Direct and indirect costs of dinitrogen fixation in Crocosphaera watsonii WH8501 and possible implications for the nitrogen cycle

Großkopf, Tobias and LaRoche, Julie (2012) Direct and indirect costs of dinitrogen fixation in Crocosphaera watsonii WH8501 and possible implications for the nitrogen cycle Frontiers in Microbiology, 3 . DOI 10.3389/fmicb.2012.00236.

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Abstract

The recent detection of heterotrophic nitrogen (N2) fixation in deep waters of the southern Californian and Peruvian OMZ questions our current understanding of marine N2 fixation as a process confined to oligotrophic surface waters of the oceans. In experiments with Crocosphaera watsonii WH8501, a marine unicellular diazotrophic (N2 fixing) cyanobacterium, we demonstrated that the presence of high nitrate concentrations (up to 800 μM) had no inhibitory effect on growth and N2 fixation over a period of 2 weeks. In contrast, the environmental oxygen concentration significantly influenced rates of N2 fixation and respiration, as well as carbon and nitrogen cellular content of C. watsonii over a 24-h period. Cells grown under lowered oxygen atmosphere (5%) had a higher nitrogenase activity and respired less carbon during the dark cycle than under normal oxygen atmosphere (20%). Respiratory oxygen drawdown during the dark period could be fully explained (104%) by energetic needs due to basal metabolism and N2 fixation at low oxygen, while at normal oxygen these two processes could only account for 40% of the measured respiration rate. Our results revealed that under normal oxygen concentration most of the energetic costs during N2 fixation (∼60%) are not derived from the process of N2 fixation per se but rather from the indirect costs incurred for the removal of intracellular oxygen or by the reversal of oxidative damage (e.g., nitrogenase de novo synthesis). Theoretical calculations suggest a slight energetic advantage of N2 fixation relative to assimilatory nitrate uptake, when oxygen supply is in balance with the oxygen requirement for cellular respiration (i.e., energy generation for basal metabolism and N2 fixation). Taken together our results imply the existence of a niche for diazotrophic organisms inside oxygen minimum zones, which are predicted to further expand in the future ocean.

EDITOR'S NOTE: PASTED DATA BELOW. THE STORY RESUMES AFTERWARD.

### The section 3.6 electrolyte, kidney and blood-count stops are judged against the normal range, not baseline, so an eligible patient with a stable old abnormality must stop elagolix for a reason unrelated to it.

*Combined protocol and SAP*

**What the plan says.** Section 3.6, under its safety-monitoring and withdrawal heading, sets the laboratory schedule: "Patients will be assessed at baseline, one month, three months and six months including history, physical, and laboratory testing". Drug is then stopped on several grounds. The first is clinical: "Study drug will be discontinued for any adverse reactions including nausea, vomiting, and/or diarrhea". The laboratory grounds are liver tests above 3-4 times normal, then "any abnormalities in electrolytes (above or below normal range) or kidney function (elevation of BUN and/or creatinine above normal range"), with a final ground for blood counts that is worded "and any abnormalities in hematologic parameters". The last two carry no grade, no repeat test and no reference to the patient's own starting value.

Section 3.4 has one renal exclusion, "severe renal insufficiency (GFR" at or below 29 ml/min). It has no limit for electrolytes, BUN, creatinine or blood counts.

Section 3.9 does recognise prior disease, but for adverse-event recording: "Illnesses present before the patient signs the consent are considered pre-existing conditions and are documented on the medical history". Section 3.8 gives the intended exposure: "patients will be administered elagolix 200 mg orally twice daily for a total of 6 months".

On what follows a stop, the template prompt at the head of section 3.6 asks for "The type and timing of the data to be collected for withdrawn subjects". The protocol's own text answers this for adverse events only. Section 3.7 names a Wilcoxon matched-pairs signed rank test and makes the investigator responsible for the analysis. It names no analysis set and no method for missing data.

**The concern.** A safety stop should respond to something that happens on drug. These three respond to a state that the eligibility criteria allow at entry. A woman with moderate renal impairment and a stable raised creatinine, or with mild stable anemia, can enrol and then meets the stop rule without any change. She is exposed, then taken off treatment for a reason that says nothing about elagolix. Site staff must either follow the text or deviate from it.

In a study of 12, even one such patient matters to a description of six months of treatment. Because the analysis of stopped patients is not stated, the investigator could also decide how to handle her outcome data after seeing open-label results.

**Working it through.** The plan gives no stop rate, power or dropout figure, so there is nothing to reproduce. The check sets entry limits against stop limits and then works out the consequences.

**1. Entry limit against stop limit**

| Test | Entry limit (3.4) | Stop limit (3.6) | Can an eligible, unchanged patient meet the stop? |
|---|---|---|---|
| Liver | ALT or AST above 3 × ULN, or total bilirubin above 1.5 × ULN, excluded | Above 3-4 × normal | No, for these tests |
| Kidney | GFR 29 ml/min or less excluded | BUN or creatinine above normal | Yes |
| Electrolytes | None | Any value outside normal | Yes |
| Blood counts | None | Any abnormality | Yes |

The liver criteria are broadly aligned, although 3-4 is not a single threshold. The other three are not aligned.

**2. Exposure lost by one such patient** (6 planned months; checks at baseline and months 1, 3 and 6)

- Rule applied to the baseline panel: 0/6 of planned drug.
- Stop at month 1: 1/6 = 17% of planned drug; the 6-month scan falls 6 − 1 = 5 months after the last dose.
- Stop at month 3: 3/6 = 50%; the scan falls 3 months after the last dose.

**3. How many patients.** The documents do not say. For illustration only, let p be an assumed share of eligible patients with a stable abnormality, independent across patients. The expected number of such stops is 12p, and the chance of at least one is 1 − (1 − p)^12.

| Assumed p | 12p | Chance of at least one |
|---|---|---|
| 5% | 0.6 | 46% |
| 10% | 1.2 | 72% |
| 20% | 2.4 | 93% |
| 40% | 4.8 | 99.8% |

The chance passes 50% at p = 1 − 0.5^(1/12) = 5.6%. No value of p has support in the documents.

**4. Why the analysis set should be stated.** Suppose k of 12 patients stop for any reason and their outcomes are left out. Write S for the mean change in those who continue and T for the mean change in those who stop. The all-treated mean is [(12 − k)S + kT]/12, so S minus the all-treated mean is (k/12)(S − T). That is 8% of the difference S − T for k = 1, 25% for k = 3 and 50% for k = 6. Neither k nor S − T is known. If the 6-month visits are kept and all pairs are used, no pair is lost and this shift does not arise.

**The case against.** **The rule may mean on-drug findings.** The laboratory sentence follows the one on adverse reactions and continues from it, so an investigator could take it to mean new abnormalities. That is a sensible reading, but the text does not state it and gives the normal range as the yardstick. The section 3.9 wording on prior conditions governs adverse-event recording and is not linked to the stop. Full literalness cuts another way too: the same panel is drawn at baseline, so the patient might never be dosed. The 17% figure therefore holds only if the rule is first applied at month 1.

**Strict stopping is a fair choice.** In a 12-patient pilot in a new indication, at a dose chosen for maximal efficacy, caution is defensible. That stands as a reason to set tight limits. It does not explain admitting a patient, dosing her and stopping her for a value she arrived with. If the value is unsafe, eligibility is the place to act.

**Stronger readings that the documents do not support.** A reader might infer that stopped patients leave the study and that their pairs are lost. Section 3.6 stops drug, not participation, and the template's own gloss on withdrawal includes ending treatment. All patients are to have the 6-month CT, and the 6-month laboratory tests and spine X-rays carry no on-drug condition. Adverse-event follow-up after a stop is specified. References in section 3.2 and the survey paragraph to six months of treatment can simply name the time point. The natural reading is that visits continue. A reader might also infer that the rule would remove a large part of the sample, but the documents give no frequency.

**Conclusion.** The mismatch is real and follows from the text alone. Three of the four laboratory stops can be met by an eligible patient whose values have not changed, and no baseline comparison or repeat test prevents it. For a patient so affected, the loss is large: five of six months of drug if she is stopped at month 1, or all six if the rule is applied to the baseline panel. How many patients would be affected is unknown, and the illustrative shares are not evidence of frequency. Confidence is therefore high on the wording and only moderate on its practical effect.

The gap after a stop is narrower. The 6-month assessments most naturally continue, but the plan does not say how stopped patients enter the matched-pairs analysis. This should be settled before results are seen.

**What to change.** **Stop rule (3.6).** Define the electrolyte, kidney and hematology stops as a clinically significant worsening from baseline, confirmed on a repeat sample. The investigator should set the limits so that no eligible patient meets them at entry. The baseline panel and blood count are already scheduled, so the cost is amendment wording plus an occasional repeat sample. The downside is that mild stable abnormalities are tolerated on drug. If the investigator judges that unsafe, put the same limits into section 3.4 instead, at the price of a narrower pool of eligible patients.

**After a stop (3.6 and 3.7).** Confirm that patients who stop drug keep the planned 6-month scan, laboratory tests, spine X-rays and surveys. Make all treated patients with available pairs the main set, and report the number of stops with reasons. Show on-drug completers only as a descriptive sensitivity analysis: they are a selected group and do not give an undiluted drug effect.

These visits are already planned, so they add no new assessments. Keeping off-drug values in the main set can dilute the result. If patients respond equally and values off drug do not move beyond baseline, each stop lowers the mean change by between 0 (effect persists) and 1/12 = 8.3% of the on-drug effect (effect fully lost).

Document Type: Article
Keywords: Crocosphaera watsonii, diazotrophic niches, dinitrogen fixation, marine heterotrophic diazotrophy, nitrate, nitrogen cycle, oxygen minimum zone, underestimation of N2 fixation
Research affiliation: OceanRep > SFB 754 > B4
OceanRep > SFB 754
OceanRep > GEOMAR > FB2 Marine Biogeochemistry > FB2-BI Biological Oceanography
Refereed: Yes
DOI etc.: 10.3389/fmicb.2012.00236
ISSN: 1664-302X
Projects: SOPRAN, SFB754
Date Deposited: 23 Nov 2012 13:08
Last Modified: 11 Aug 2014 10:54
URI: http://eprints.uni-kiel.de/id/eprint/19282

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